WHO has warned that panic buying of face masks and PPE could soon trigger a global shortage of vital equipment that frontline medical workers are most in need of in the fight against coronavirus.
On Thursday the World Health Organisation (WHO) issued advice to say that the global stockpile of PPE is “insufficient” particularly for medical masks and respirators.
“The supply of gowns and goggles is soon expected to be insufficient also. Surging global demand − driven not only by the number of COVID-19 cases but also by misinformation, panic buying, and stockpiling − will result in further shortages of PPE globally," says the advice.
"The capacity to expand PPE production is limited, and the current demand for respirators and masks cannot be met, especially if widespread inappropriate use of PPE continues.”
Wearing a mask is not recommended for anyone unless they have symptoms of coronavirus, such as a cough or fever.
This is because the COVID-19 virus is transmitted between people through close contact and droplets, not by airborne transmission.
As hospital workers and other emergency workers are in continuous contact with patients and members of the public, WHO says it’s vital that people stop panic buying masks to leave them for this group, who do need the masks.
“For persons without symptoms, wearing a mask of any type is not recommended," says the guidance. "Wearing medical masks when they are not indicated may cause unnecessary cost and a procurement burden and create a false sense of security that can lead to the neglect of other essential preventive measures.”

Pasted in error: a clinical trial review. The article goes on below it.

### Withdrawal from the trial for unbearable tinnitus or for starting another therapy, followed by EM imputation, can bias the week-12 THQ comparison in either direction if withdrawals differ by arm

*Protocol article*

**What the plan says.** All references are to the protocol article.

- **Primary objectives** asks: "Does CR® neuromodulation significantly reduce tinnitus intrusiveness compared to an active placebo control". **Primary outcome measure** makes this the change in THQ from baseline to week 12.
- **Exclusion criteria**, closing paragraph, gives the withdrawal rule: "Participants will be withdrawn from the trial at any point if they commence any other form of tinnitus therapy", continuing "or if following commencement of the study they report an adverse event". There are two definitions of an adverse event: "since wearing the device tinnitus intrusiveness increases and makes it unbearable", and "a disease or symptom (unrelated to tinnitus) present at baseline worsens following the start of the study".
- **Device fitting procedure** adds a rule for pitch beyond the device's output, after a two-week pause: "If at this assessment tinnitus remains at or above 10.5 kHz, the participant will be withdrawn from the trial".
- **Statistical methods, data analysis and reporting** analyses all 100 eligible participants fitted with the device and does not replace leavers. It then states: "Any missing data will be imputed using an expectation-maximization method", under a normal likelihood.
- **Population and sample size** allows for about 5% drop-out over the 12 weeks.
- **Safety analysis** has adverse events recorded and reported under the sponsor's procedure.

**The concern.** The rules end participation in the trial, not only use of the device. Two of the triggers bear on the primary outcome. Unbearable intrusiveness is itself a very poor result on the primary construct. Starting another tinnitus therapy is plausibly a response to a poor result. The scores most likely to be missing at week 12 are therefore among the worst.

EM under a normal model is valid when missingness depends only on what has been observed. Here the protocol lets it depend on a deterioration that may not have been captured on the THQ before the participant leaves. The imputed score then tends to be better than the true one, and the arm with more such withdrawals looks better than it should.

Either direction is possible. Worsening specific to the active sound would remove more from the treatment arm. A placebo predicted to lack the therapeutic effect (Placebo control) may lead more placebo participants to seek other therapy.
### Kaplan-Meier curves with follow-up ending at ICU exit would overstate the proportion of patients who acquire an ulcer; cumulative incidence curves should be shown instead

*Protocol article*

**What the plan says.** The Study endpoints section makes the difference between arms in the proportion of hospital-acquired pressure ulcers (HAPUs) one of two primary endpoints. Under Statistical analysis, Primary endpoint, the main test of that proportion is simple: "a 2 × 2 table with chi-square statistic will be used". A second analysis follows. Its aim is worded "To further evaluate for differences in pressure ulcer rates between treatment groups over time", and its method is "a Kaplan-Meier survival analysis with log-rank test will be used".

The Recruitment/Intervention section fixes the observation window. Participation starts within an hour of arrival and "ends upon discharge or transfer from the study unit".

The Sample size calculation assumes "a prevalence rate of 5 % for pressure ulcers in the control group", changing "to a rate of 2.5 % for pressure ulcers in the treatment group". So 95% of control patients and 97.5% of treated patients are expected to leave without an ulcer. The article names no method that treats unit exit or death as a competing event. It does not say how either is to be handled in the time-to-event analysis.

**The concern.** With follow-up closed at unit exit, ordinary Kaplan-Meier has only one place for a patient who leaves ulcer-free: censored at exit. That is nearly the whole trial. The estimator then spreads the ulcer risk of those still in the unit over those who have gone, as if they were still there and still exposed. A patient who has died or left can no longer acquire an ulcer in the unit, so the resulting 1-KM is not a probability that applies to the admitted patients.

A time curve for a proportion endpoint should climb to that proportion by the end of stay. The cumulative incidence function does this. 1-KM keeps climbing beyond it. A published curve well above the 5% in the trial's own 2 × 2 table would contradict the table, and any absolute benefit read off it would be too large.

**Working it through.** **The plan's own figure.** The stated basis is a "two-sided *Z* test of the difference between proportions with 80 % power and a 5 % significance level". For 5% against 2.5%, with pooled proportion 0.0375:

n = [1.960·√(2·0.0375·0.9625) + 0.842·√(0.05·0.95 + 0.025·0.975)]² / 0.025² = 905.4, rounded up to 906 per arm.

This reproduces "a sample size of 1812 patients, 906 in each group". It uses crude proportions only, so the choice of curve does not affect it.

The warnings came as health secretary Matt Hancock today admitted “problems” in getting PPE to ambulance workers and doctors.
"There have been challenges and I can see that. We're on it and trying to solve all the problems."
GMB has also called for priority emergency PPE and priority testing – ‘test, test, test’ being the urgent advice from WHO’s director general – for ambulance workers.
The union said ambulance workers have arrived on shifts to find no hand sanitiser, face masks or wipes.
Rachel Harrison, GMB National Officer, said: “The stories we are getting from front line are obscene.
"How can you expect our emergency workers to deal with the COVID-19 crisis without hand sanitiser, wipes or masks?”
NHS England’s chief operating officer, Amanda Pritchard, on Tuesday accepted there had been distribution issues that meant protective equipment such as face masks, goggles and aprons were not in the right place across the health service.
Rational use of personal protective equipment (PPE) for coronavirus disease - WHO iguidance published 19 March here
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